Immortality depends on frequent backups of this software.

Transcendent immortality is highly desirable and therefore the ultimate aim of humankind.

The personal independence and technological ability of humans have no limits and therefore humans are entitled to plan their life as they wish. Each individual can choose which technologies should be applied in life and death depending only on their financial means.

There is no accountability to anyone; the pursuit of happiness is individual.

From the above it is clear that the posthumanists’ effort to escape the fatalities and limitations of humanity by realising a prolonged life in an altered form - a life free from disease and pain, and with augmented cognitive abilities - are built on some assumptions that are ethically (and theologically) very questionable.

The whole posthumanist idea of person and society raises serious disquietudes. Their interpretation of human life, health, well-being and independence from a technological perspective is very mechanistic and deterministic.

But the most important question would be if these posthumans would still be “human” after all the cybernetic enhancements. No wonder that current debates include the important topic of what makes us uniquely human.

In contrast to the posthumanist theories, are the people who support technological singularity that proposes a hypothetical time in the future when technological progress becomes irrepressible and irreversible, bringing about unanticipated changes to human society.

Until now the exponential growth in technology has been limited by the intelligence of the human being, which according to the American biologist Paul Ehrlich has not changed significantly over the past millennia. But this may soon change as computers become more powerful and artificial intelligence (AI) is able to display greater problem solving and inventive skills than current humans are capable of.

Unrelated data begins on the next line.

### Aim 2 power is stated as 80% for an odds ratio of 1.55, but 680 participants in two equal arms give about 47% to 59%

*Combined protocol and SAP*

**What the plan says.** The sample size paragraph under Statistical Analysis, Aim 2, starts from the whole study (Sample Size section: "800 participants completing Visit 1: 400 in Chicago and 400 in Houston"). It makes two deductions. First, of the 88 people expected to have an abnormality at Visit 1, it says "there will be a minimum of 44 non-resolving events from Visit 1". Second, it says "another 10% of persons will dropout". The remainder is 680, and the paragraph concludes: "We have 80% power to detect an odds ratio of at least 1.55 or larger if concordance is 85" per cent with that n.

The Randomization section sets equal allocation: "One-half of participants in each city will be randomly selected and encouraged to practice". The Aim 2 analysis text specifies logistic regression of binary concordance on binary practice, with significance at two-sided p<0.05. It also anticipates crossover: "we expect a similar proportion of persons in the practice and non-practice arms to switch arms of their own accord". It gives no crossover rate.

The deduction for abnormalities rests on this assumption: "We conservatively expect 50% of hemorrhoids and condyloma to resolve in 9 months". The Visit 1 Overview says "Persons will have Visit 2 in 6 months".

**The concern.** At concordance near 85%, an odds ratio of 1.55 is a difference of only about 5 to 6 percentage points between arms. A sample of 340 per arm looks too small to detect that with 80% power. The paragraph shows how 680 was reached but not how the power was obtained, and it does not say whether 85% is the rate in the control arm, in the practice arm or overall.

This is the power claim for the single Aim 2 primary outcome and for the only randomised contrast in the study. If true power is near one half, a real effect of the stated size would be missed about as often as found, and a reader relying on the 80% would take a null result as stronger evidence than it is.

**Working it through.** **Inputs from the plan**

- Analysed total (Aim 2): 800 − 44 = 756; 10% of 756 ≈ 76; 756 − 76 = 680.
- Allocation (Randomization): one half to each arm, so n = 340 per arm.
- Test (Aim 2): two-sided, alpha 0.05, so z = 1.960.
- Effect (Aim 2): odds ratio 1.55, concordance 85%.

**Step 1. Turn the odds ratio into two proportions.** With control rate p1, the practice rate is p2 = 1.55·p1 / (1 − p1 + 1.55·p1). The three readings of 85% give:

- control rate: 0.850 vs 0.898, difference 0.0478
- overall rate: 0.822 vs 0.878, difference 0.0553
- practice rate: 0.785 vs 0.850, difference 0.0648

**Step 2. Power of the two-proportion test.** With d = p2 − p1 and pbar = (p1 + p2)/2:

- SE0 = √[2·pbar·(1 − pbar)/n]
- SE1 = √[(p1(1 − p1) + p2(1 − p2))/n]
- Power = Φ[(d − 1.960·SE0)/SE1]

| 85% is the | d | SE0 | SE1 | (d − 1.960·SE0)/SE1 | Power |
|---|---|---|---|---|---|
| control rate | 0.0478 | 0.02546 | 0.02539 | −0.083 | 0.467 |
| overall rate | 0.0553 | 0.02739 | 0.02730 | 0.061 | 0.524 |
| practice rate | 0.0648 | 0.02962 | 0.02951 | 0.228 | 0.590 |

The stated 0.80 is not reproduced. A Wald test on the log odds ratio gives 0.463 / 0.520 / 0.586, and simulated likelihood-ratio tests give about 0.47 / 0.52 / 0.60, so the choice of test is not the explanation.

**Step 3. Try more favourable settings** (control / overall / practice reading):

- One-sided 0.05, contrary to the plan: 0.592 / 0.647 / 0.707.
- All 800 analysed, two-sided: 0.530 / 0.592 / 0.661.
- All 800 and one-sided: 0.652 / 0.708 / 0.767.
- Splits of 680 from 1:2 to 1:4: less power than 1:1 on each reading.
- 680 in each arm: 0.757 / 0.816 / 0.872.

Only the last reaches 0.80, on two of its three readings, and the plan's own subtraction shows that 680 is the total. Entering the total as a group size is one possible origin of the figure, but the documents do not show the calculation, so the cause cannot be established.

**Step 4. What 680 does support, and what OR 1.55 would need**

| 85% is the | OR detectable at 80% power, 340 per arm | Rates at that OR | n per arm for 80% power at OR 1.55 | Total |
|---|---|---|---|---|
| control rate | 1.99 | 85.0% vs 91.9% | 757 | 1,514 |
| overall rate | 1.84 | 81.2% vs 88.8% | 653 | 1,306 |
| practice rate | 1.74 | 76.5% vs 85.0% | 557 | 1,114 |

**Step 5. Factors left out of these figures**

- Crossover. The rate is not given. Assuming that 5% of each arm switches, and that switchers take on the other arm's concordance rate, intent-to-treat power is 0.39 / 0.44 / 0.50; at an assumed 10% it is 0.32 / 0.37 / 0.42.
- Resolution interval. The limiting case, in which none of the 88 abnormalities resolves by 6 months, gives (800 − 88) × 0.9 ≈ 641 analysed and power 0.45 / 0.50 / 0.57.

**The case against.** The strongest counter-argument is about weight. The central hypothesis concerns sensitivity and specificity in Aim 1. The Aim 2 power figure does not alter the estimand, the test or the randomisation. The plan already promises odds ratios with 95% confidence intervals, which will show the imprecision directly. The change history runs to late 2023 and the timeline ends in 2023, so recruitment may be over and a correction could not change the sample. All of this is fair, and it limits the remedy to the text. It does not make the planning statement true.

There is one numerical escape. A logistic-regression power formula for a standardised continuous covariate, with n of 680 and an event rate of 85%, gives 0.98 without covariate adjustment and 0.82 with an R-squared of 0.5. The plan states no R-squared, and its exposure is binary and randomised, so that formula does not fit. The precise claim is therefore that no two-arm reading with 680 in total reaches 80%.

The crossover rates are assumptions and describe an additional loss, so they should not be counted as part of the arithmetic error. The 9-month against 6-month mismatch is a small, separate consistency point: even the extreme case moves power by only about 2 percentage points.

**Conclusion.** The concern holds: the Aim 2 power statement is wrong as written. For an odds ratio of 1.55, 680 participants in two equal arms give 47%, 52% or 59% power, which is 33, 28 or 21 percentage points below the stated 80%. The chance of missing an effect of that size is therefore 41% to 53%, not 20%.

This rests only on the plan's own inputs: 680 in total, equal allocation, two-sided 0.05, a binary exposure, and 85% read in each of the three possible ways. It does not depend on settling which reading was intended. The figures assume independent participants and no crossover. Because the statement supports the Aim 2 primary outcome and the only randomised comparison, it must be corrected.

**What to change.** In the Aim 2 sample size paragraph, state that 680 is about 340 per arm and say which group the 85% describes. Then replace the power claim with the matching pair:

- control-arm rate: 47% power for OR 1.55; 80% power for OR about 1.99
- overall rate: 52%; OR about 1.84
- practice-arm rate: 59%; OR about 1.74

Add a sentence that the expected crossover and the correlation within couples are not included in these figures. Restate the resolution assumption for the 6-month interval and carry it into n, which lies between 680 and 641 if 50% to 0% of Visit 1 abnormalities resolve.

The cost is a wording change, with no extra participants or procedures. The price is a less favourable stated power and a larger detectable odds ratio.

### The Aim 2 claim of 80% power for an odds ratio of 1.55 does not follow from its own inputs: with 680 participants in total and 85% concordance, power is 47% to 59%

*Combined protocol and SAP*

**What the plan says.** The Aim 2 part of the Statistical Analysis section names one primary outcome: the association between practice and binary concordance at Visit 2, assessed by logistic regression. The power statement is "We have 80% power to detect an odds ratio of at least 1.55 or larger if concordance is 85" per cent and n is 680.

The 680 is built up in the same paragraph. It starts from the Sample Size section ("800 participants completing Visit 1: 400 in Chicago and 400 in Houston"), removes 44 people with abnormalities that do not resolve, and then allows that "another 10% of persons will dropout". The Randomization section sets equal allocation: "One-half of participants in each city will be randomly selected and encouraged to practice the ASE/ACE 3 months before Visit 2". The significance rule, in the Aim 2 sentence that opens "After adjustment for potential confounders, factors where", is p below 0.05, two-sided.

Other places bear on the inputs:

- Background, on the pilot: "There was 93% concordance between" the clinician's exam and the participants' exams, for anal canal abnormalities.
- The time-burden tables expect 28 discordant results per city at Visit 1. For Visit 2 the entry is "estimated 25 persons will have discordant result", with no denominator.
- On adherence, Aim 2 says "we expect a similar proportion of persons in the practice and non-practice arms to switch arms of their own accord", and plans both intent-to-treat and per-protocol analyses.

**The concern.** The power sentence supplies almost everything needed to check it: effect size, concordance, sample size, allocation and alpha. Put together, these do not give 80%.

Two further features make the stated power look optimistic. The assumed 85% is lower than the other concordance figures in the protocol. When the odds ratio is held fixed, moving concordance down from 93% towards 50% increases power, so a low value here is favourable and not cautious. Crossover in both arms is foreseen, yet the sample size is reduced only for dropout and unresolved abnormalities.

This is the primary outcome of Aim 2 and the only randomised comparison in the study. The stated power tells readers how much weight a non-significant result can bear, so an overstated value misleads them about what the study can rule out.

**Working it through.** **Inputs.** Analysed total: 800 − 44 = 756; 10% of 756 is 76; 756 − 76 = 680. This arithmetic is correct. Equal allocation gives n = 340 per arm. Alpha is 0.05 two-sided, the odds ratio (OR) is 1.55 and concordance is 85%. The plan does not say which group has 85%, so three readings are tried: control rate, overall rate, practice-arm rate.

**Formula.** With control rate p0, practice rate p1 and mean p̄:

The danger lies in the machine and deep learning capabilities of AI machines that could lead to recursive self-improvement of their software and hardware or even the total redesign of a more powerful machine that could totally surpass human intelligence and cognitive abilities. This would inevitably lead to an “intelligence explosion” leaving humankind far behind.

The invention of the ultra-intelligent machine would be the biggest event in human history, but unfortunately it might very well be the last invention by humankind. It may just be too much to expect that future superintelligent machines would be docile enough to tell humans how to keep them under control.

According to Ray Kurzweil, futurist, inventor and currently director of engineering at Google, it is very difficult, if not impossible, for human beings of today to grasp what human life would be like in a post-singularity world. This is perhaps why the theoretical physicist and cosmologist Stephen Hawking and engineer, industrial designer and technology entrepreneur Musk expressed serious concerns that full artificial intelligence could eventually lead to the extinction of Homo sapiens or at least mean that Homo sapiens will no longer be the dominant species on planet Earth.

In the event of singularity, ultra-fast, ultra-powerful and ultra-intelligent machines, robots and virtual entities will handle much of the day-to-day running of world affairs and will take all major decisions.

Many renowned technologists and academics dispute the likelihood of a technological singularity. However, there is little doubt that the scale, complexity and impact of intelligence in machines are unlike anything humankind has ever experienced before.

The speed at which AI ideas and inventions are materialising has no historical precedent and is essentially disrupting everything in the human environment. The technology-triggered evolution of machines has brought the human species to the proverbial doorstep of technological singularity.

Powerful modern computers are approaching the capability of the human brain. Regardless whether we believe that the singularity will happen according to Ray Kurzweil around 2045 or not, the very thought raises many concerns regarding the future of humankind. Does the technological future really need humans?

Professor Louis C H Fourie is a futurist and technology strategist. [email protected]